How to be less stupid, according to psychologists: Tone down that ‘confident ignorance’

Interesting study and characterization of the three kinds of stupidity (and how awareness and mindfulness are key to reducing it):

What they found is that people tend to agree about what deserves to be called stupid and what doesn’t — remarkably, there was a roughly 90 per cent rate of agreement. They also learned that there are, it seems, three situations, that we tend to use the word stupid for. Three scenarios, characterized by specific types of behavior, that make people cringe or laugh or put their hands to their forehead.

The first is what Aczel and his team call “confident ignorance.” It’s when a person’s self-perceived ability to do something far outweighs that person’s actual ability to do it, and it’s associated with the highest level of stupidity.

Think of a drunk driver, who wrongly believes he or she is perfectly capable of manning the wheel. Or a burglar, who, meaning to steal a phone, instead plucks a GPS device, which leads the police straight to him.

People don’t just find this type of behavior stupid — they seem to associate it with the highest level of stupidity. These were given a mean stupidity score of 8.5 out of 10, a good deal higher than that for any other.

“The stupidest thing someone can do is overestimate themselves,” he said. “What that tells us is that you don’t have to have a low IQ, in people’s eyes, to act stupidly. You just have to misperceive your abilities.”

The second thing we use the word stupid to describe is when someone does something because they have, on some level, lost their ability to do otherwise.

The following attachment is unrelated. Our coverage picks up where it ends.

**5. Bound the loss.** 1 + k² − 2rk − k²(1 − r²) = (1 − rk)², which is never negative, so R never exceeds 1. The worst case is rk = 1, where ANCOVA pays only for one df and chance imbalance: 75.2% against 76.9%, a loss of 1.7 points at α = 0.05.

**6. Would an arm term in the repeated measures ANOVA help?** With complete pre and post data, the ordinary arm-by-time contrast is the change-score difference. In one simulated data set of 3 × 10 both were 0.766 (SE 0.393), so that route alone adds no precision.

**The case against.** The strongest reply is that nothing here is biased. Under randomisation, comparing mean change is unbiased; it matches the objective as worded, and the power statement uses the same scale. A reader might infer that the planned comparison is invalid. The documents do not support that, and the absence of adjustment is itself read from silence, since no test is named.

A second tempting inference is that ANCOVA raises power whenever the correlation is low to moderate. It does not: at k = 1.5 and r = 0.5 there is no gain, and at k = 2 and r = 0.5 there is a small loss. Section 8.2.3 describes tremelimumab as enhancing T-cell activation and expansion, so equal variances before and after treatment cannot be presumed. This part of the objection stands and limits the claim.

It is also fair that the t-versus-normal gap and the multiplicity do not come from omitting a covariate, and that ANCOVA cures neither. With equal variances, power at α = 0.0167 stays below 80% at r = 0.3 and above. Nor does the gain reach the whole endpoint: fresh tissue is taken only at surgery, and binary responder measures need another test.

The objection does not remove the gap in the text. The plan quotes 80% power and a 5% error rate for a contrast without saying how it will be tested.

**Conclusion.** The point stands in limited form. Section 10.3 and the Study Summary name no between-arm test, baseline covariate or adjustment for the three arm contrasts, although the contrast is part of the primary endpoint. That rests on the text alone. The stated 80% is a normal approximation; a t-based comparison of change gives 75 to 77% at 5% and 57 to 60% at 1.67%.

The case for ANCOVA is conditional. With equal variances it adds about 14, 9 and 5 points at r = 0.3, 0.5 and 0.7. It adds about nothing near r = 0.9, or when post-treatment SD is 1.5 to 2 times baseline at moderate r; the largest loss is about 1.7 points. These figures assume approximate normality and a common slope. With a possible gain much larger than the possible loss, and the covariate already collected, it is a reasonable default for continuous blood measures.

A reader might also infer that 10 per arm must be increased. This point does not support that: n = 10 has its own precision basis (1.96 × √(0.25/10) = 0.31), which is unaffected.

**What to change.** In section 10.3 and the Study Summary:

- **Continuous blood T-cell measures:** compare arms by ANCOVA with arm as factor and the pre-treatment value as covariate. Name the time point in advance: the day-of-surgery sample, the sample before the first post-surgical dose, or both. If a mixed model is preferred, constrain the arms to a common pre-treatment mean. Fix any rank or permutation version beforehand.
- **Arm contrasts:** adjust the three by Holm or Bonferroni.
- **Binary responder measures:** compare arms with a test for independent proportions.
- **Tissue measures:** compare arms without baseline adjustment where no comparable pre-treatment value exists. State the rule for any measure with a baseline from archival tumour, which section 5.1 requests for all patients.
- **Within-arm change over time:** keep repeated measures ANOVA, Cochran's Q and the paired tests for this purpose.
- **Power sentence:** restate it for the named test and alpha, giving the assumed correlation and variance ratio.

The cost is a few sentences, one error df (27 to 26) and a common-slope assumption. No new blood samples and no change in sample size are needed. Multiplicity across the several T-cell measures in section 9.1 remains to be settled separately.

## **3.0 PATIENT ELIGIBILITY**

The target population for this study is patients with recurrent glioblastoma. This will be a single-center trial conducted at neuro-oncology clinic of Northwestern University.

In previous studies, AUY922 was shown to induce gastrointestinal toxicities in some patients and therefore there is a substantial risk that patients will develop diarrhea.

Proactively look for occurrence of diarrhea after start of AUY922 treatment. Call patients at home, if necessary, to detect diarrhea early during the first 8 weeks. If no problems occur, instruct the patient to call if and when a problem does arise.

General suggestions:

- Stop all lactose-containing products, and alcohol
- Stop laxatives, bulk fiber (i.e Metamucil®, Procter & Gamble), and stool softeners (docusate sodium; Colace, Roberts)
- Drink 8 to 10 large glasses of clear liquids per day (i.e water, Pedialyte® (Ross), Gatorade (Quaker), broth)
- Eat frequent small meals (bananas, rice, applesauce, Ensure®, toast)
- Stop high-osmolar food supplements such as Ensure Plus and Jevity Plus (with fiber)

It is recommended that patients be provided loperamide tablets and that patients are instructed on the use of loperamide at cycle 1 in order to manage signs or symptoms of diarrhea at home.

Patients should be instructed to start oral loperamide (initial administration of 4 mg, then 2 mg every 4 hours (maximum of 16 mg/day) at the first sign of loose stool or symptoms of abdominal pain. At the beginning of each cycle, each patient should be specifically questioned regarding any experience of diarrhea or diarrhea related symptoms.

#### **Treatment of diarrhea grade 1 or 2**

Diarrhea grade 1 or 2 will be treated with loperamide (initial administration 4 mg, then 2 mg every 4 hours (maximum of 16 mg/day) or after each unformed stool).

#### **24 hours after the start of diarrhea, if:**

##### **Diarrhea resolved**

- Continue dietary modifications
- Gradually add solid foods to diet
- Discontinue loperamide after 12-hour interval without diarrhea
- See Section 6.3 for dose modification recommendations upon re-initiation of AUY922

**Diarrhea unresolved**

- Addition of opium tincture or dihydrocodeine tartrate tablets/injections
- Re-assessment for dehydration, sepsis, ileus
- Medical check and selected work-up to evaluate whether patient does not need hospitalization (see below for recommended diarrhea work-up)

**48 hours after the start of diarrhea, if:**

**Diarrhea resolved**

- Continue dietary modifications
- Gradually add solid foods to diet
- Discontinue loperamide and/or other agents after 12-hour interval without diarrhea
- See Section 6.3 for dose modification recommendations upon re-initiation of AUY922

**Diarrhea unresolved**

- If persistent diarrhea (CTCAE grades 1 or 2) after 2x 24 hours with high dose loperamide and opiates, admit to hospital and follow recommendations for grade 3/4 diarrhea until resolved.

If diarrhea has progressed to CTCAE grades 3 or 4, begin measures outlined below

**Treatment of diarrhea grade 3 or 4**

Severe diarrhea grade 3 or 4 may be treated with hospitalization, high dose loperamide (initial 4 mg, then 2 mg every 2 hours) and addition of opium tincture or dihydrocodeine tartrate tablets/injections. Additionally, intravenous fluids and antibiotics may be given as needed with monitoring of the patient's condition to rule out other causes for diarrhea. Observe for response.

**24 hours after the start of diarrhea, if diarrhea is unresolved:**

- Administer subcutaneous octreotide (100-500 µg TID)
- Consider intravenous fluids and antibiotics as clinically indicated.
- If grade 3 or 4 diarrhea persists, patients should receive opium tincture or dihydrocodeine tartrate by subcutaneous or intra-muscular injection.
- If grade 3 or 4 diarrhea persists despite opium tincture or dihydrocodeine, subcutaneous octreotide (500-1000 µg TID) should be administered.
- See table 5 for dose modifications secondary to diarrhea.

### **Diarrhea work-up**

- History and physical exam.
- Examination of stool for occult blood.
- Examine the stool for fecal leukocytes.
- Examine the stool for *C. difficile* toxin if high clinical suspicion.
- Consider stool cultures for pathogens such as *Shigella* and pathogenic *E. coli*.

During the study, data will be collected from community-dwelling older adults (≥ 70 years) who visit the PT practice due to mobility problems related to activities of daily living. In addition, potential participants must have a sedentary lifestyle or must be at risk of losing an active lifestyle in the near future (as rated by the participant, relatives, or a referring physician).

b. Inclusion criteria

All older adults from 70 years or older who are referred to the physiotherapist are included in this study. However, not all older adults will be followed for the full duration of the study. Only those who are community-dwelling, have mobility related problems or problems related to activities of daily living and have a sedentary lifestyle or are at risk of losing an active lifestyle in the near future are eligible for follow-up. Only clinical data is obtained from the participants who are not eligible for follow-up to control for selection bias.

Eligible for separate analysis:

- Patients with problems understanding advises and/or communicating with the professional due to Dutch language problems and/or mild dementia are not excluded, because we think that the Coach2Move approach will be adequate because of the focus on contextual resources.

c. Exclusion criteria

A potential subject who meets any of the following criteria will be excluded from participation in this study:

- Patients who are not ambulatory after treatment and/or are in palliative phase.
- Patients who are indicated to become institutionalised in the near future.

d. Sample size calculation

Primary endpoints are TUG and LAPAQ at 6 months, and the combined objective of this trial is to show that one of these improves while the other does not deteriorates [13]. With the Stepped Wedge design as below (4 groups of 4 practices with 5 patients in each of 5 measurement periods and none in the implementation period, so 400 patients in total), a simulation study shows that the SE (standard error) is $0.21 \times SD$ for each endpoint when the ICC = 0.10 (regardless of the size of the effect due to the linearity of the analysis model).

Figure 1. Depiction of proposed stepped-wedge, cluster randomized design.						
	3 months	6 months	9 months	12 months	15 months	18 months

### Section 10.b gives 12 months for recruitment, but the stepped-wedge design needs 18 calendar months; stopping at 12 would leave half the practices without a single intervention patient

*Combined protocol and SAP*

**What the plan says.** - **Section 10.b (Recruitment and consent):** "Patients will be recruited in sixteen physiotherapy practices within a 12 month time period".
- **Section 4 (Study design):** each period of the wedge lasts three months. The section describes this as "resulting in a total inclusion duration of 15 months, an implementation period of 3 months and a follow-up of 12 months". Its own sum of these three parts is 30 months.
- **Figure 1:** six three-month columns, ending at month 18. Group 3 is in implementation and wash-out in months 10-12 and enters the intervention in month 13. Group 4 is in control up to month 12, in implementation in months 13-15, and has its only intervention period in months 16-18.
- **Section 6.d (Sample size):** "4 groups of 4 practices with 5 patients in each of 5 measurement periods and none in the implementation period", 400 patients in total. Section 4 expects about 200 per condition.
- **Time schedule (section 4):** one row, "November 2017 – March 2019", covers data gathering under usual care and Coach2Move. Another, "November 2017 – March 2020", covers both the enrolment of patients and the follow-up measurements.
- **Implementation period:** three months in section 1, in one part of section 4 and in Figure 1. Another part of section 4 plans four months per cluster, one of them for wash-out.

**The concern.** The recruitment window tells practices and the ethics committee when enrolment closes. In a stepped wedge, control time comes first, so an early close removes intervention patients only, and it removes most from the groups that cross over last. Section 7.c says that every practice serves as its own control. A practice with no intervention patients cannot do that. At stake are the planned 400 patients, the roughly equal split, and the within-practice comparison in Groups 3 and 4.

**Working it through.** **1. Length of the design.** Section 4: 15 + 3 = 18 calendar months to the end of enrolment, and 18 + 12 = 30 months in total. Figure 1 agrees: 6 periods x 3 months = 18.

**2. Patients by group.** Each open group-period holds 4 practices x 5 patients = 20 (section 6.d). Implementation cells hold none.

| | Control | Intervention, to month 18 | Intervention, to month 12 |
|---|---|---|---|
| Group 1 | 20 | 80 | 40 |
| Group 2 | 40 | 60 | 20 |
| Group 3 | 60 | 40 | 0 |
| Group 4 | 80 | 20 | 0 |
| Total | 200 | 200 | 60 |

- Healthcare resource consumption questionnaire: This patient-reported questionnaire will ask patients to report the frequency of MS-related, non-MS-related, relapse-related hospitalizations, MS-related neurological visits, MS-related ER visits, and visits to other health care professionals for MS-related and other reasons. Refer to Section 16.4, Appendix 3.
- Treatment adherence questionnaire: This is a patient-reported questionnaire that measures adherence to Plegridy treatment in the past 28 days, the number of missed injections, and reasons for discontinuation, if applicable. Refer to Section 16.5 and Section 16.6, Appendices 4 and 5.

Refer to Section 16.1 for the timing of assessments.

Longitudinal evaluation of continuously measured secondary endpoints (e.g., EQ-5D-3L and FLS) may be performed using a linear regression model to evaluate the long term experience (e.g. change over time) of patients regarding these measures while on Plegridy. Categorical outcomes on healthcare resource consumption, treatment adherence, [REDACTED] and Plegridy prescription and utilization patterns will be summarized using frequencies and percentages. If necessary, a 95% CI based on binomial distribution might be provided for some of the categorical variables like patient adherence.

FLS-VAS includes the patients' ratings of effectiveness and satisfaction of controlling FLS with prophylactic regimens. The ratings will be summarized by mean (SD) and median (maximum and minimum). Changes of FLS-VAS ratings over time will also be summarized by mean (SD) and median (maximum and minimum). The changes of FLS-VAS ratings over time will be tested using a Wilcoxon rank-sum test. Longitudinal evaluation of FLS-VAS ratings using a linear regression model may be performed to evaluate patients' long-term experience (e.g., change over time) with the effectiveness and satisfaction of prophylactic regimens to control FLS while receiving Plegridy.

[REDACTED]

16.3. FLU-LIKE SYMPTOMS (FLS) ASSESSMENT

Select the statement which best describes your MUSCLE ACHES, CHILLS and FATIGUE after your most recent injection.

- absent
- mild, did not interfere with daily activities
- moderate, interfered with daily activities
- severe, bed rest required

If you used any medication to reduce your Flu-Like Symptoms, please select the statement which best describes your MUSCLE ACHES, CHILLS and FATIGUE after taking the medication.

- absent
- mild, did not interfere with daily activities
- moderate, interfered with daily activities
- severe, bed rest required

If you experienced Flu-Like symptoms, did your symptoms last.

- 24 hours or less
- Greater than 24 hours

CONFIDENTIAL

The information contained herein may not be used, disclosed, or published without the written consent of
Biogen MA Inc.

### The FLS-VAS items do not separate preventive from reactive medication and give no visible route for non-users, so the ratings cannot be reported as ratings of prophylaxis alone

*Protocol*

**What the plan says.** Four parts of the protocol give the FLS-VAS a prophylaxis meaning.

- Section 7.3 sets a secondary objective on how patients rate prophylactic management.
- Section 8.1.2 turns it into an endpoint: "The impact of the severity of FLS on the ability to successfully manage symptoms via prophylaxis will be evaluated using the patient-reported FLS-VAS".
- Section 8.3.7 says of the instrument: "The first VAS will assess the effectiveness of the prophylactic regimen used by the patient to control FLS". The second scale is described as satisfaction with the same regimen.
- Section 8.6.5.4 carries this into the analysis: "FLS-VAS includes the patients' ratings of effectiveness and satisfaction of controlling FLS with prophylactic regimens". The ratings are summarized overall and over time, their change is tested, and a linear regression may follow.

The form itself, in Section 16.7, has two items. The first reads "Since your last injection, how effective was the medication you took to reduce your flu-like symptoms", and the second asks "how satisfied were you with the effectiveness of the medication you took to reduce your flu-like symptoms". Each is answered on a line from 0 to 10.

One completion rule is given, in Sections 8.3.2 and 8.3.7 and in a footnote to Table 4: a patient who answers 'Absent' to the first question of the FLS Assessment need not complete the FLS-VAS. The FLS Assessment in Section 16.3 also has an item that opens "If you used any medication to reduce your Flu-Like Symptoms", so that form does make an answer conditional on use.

Aczel calls this “lack of control” and characterizes it as the result of “obsessive, compulsive, or addictive behavior.” He offers the example of a person who decides to cancel plans with a good friend in order to keep playing video games at home.

The third type of behavior people like to call stupid is what Aczel coins “absentmindedness — lack of practicality.” It’s an either/or scenario, in which someone does something that’s clearly irrational, but for a reason that could be one of two things: they either weren’t paying attention or simply weren’t aware of something.

Think of someone who, having overfilled their car tires, ends up on the side of the road with a flat. That person either forgot to pay attention while filling the tires or didn’t know that he or she needed to do so in the first place. And we’re apt to call both of those scenarios stupid, albeit less stupid than the previous examples.

In some ways, Aczel’s research recalls the famous and oft-quoted scene from “Forrest Gump,” in which Tom Hanks, asked whether he’s crazy or just plain stupid, quips, “Stupid is as stupid does.”

These stupidity categories can potentially predict what environmental or inner states increase the likelihood that one would behave in a way that others could call stupid

The research, as it turns out, offers important lessons for all of us, because what we choose to call stupid actually has a significant impact on our behavior. As Aczel and his colleagues write in their paper:

“These stupidity categories can potentially predict what environmental or inner states increase the likelihood that one would behave in a way that others could call stupid. For example, ingested substances or excessive social support can promote confidence disproportionate to competence.

Executing habitual behaviors or multi-tasking can lead to absent-mindedness. Intensive affective states can result in failure of behavior control. Our findings would suggest that these environmental or inner contexts make us more susceptible to commit foolishness. An interaction of individual differences and environmental factors may serve as predictors for people’s propensity to show behavior that others would label as stupid.”

Source: How to be less stupid, according to psychologists: Tone down that ‘confident ignorance’